As we continue to tread the waters of the 2023 job market, business leaders must embrace an important task: how to manage their teams in an uncertain economy. The focus on team dynamics has never been more crucial than it is now, and a healthy team fosters productivity and enhances job satisfaction. As the modern workforce evolves with hybrid and remote-work opportunities, new employee expectations, and diverse skill sets, leaders must adapt and embrace their role as “team creators.” To meet employee expectations, boost productivity, and conquer the unique challenges of today’s business climate, leaders must prioritize psychological safety, listening, and work-life balance.
Leaders are charged with setting the direction, principles, and priorities of their teams, and this starts with psychological safety. Amy Edmondson, Harvard Business School professor and author of The Fearless Organization, defines psychological safety as “a shared belief held by members of a team that it’s OK to take risks, to express their ideas and concerns, to speak up with questions, and to admit mistakes — all without fear of negative consequences.” Research shows that open communication within teams promotes helpful feedback, active discussions, and a sustainable flow of ideas, all directly leading to higher team performance.
A Listening Ear
Exercising a listening ear is key in adding value and meaning to your team’s work. Prioritizing the time to listen to needs and ideas not only boosts morale but also creates meaningfulness. Every professional has a uniqueness to the way that they work, so it’s pertinent to spend time getting to know each team member individually. In a 2021 Forbes survey, 74% of employees reported that they are more effective at their job when they feel heard. So, celebrate good work, provide constructive feedback, and actively seek input so that you can demonstrate the importance of their role and their opinions.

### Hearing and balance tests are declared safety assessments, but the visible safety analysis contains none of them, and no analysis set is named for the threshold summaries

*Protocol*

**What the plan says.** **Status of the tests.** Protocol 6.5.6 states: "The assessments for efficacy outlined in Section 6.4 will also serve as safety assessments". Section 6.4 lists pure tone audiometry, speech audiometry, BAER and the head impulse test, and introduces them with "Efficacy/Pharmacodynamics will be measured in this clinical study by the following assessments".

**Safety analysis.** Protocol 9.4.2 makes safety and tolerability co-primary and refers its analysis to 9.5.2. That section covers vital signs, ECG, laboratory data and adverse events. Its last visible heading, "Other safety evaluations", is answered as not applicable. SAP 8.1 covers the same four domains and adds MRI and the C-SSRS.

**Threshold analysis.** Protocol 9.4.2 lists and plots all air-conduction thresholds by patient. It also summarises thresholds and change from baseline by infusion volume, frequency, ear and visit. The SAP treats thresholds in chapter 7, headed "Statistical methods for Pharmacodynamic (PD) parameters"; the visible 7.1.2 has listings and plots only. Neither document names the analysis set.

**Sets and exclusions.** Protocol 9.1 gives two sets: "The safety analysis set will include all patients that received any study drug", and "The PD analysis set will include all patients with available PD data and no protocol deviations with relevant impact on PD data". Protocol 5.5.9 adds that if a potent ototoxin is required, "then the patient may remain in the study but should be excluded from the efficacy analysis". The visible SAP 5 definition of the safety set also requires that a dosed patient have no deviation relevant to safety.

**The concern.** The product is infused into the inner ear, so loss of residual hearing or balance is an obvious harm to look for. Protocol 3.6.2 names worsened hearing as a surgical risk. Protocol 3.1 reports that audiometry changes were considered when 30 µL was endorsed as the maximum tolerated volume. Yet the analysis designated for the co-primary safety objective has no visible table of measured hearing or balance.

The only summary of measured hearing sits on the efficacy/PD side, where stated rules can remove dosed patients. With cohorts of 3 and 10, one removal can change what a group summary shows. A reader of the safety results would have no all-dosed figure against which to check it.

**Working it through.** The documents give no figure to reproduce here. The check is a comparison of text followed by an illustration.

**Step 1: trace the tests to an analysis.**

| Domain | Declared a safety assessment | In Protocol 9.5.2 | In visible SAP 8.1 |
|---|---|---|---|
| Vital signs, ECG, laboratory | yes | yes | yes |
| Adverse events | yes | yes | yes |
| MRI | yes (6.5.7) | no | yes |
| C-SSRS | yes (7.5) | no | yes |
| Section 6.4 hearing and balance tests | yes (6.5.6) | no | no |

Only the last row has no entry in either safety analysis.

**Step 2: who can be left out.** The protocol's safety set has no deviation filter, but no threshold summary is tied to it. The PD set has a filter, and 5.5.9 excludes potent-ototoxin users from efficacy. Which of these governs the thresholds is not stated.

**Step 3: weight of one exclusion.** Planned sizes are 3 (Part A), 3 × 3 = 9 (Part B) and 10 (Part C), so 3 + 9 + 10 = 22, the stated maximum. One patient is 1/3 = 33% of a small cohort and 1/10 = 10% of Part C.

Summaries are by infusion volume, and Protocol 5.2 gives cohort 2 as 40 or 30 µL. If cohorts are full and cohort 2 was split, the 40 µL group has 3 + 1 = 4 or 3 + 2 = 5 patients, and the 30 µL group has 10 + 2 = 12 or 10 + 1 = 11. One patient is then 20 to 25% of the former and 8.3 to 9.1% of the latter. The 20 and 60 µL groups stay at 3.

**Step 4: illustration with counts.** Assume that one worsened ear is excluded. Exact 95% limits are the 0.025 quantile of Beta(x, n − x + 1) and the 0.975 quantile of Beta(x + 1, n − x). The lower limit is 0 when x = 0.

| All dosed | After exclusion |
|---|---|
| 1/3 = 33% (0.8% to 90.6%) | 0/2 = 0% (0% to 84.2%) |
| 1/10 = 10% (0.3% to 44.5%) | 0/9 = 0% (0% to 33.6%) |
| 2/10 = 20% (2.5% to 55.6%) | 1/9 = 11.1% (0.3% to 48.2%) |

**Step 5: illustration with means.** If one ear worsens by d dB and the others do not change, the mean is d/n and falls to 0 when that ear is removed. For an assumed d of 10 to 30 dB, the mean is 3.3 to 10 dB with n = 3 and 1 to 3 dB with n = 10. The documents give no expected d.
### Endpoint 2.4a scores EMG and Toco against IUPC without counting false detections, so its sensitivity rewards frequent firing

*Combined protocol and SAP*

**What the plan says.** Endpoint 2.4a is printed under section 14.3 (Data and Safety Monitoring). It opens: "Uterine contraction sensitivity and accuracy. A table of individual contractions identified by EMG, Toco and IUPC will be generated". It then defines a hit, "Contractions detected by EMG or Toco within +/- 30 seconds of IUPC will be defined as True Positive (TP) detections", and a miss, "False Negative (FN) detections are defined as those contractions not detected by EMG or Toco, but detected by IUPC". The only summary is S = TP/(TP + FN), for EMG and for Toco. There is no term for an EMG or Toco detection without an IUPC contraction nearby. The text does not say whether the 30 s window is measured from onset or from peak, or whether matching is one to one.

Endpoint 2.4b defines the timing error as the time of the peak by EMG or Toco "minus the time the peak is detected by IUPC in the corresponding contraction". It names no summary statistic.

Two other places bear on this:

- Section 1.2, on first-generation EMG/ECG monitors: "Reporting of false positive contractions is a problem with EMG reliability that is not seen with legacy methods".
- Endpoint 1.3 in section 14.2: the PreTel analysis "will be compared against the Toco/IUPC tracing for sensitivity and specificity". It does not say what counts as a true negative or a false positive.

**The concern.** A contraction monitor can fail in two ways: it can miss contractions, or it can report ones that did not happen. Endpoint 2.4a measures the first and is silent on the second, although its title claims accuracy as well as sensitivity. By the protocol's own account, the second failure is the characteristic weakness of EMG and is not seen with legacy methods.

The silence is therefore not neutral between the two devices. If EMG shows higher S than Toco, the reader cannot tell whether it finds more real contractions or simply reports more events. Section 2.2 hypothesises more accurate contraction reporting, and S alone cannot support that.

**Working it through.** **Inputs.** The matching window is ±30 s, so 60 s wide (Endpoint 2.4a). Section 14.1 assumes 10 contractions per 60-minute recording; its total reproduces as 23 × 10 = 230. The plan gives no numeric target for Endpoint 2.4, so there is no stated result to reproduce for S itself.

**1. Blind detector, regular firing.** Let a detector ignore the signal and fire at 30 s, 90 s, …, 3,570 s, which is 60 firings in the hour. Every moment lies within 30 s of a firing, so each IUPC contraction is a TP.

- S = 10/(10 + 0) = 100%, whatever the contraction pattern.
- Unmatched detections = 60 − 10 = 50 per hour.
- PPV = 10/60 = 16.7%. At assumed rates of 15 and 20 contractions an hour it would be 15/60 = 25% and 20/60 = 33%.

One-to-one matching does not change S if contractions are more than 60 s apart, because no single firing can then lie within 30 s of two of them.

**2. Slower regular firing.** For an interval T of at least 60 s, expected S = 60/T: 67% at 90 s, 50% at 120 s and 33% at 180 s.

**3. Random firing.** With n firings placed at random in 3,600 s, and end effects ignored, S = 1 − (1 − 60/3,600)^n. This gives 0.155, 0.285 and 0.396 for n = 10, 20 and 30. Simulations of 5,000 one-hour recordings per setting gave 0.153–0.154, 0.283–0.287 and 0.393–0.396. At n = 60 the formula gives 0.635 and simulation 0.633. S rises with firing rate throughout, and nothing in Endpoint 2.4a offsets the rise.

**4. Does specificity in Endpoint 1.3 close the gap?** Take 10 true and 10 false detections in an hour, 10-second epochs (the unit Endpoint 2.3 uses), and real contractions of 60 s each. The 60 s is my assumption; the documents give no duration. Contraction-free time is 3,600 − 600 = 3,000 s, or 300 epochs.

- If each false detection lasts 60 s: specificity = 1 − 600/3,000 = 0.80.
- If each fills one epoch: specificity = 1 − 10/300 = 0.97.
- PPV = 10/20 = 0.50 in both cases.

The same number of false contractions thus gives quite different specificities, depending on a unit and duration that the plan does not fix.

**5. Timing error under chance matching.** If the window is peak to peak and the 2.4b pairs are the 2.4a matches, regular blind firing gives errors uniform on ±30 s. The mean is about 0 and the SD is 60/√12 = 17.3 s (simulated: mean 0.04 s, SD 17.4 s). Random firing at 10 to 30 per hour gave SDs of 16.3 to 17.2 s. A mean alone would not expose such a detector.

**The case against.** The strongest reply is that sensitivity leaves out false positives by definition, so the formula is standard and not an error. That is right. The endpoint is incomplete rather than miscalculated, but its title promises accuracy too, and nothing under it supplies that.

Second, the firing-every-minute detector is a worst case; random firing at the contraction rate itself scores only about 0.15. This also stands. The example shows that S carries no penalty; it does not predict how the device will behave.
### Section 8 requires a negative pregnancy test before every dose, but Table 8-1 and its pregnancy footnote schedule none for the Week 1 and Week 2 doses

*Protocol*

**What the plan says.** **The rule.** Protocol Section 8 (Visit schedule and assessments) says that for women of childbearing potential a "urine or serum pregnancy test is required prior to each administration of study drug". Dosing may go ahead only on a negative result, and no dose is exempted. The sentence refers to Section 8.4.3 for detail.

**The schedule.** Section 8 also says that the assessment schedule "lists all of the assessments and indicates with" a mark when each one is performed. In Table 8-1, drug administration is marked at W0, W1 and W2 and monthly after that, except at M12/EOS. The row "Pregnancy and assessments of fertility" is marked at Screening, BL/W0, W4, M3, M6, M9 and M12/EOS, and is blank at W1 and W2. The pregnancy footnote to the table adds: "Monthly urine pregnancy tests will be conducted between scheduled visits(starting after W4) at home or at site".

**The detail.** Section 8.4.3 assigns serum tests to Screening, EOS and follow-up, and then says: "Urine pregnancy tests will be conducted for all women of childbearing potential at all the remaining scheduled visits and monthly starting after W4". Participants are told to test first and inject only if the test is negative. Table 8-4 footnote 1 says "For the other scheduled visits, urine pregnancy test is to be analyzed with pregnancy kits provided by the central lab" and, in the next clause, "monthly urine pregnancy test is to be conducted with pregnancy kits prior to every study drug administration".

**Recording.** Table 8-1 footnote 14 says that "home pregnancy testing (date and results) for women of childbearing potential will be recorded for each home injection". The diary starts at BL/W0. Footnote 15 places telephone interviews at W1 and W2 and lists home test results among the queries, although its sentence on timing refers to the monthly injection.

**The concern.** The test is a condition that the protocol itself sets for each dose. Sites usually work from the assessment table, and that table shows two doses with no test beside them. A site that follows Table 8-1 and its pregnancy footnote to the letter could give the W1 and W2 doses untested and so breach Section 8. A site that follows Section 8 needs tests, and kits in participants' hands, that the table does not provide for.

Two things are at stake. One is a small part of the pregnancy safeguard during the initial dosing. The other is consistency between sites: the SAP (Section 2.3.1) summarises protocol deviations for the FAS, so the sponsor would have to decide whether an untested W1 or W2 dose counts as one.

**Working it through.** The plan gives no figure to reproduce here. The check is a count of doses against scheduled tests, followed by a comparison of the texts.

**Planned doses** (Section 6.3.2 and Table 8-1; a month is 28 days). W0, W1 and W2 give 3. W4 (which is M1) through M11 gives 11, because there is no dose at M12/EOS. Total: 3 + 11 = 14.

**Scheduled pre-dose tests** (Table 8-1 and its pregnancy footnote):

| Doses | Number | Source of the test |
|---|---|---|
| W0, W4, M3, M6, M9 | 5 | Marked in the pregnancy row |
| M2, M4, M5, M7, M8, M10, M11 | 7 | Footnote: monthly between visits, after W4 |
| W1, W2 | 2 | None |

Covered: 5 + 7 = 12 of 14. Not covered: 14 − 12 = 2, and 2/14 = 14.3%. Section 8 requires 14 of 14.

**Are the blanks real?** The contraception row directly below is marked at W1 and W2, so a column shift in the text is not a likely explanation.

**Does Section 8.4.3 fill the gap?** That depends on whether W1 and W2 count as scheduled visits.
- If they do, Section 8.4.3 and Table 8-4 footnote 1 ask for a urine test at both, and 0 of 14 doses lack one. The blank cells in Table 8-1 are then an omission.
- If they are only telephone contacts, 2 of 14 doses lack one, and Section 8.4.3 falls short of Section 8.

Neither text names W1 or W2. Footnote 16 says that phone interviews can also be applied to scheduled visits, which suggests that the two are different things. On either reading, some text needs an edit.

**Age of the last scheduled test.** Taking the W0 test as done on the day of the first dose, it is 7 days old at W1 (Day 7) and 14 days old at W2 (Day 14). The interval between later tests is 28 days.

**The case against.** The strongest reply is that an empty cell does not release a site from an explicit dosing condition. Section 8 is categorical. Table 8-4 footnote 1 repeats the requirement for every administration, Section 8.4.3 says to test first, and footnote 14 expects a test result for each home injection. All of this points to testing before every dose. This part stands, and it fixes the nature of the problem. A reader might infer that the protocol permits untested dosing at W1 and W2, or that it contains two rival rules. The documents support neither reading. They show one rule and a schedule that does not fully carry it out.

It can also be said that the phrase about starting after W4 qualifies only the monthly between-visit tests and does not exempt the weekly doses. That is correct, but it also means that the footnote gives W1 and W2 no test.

Increasingly, employee satisfaction is tied to where work-life balance falls among employer priorities. In APA’s 2023 Work in America Survey, 67 percent of surveyed workers said they did not have the flexibility to balance their work and personal life and reported that their work environment had a negative impact on mental health. Successful leaders must know this and prioritize understanding team members’ needs inside the office and out. This involves regularly weighing all factors impacting productivity, engagement, and success. And while hybrid- and remote-work options are beneficial, they are not the only solution. Supervisors can start by setting realistic, tangible goals, encouraging personal time, and respecting boundaries. Giving your team members the opportunity to advance in both their personal and professional lives promotes a healthier-work life integration and a more driven workforce. This can forge a workplace culture that not only meets the demands of today’s workforce but also lays the foundation for long-term success. By reinforcing the principles outlined above, leaders can take the first step toward building a culture of trust.